• At LoudCloud, Horowitz hired Mark Cranney to run sales. At first glance, Cranney, a brash east coast mormon republican, seemed to clash with LoudCloud’s Silicon Valley culture. This “clashing,” though, was exactly what LoudCloud needed to develop a successful enterprise sales culture. 
  • Ghenghis Khan’s integrated Chinese scholars to administer his empire. It worked so well that, “every time he captured a city he would have its scholars brought in for interrogation — essentially interviewing them for open job postings.” He captured the knowledge from foreign engineers, “to build the most technically advanced fighting force ever assembled; in this way he adopted such weapons as the trebuchet and the catapult.”

Make Decisions that Demonstrate Cultural Priorities

  • Louverture allowed plantation owners to keep both their lives and their land. He knew losing their institutional knowledge of farming would be ruinous to the island economy.. In this way, he demonstrated that the new nation’s success was the highest priority.
  • Reed Hastings, Netflix’s founder, transitioned the business from mail-order to online streaming, despite the DVD-by-mail service delivering all of the company’s revenue and profit. To demonstrate his commitment to the nascent streaming business, he “kicked all the executives who ran the DVD business out of his weekly management meeting.”
  • NationBuilder struggled to collect payment from clients. Its CEO, Lea Endres, turned to Horowitz for advice. “If you have a crisis situation and you need the team to execute, meet with them every day and even twice a day if necessary. That will show them this is a top priority. At the beginning of each meeting you say, “Where’s my money?” — It worked. The team grew to love hearing her say “Where’s my money?!?!” and collected even more than the original target.”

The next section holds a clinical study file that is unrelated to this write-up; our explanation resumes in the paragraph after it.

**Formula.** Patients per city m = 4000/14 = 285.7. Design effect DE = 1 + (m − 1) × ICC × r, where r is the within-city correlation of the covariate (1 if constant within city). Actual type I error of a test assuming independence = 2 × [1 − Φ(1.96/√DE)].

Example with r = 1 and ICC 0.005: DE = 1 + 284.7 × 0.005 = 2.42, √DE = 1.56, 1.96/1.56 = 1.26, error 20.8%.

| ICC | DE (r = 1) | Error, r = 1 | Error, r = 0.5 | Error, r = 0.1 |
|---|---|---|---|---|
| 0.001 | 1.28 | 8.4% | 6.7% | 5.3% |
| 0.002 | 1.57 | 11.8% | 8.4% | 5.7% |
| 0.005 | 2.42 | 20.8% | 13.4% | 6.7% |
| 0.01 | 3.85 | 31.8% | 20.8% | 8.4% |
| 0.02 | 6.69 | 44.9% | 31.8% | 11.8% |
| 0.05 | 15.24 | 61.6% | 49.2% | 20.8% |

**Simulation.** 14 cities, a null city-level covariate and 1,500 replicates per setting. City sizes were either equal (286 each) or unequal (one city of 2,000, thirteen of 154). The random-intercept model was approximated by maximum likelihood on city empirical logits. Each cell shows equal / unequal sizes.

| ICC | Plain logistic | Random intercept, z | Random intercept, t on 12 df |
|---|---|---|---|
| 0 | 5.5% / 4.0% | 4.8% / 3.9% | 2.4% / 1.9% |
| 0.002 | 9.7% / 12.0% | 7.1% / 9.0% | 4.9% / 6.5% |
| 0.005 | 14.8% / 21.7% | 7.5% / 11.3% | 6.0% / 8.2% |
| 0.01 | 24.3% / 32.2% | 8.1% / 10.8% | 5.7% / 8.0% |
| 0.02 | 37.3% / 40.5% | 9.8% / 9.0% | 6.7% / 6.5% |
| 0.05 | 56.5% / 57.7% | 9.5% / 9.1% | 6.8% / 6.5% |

• The “Silicon Valley” we often think of: open floor plans, casual dress codes and employee ownership, is owed mostly to Robert Noyce, founder of Intel. Prior to Intel, Noyce ran the California-based Fairchild Semiconductor, jettisoning its strict, almost feudal hierarchy in favor of an egalitarian culture of empowerment. He took this approach a step further with Intel.  No offices for executives. Everyone worked in one big room. Instead of relying on VPs and Execs, he bestowed enormous decision-making power on middle managers. And, “crucially,” Noyce gave engineers and office workers “substantial stock options. He believed that in a business driven by research and products, the engineers would behave more like owners if they actually owned the company.”

Make Ethics Explicit

Telling people to “do the right thing” sounds nice, but offers little guidance when values conflict. “[T]he people who created the [Samurai] code understood that doing right is harder in some circumstances than others, so they provided case studies.”

  • A famous samurai story demonstrates the value of sacrifice. An attendant of Lord Soma ran into a burning house to retrieve the family tree. When he couldn’t escape, he cut himself open and put the scroll inside to protect it from the fire. The servant led a mediocre life, but by carving a hole in himself to save the scroll he became immortal.
  • Uber CEO Travis Kalanick carefully planned the culture. The culture he crafted emphasised winning. Some interpreted this as, “if the choice is integrity or winning, at Uber we do whatever we have to do to win.” This drove early market success, but also consumer backlash when the media started reporting on Uber’s “toxic” culture.
  • Slack founder Stewart Butterfield preached empathy. It backfired when some employees proposed outlawing critical feedback that hurt their feelings. “So, he began to shift the emphasis away from empathy and toward one of the core attributes he wanted to build into the culture: being collaborative.”

Reading Horowitz’s book reminds me of a personal anecdote: I once asked a religious leader to reconcile his actions with his teachings. He replied, “Do as I say, not as I do.” Needless to say, I no longer look to him for advice. That is the lesson I take from What You Do is Who You Are: those who look to our leadership  do as we do, regardless of what we say.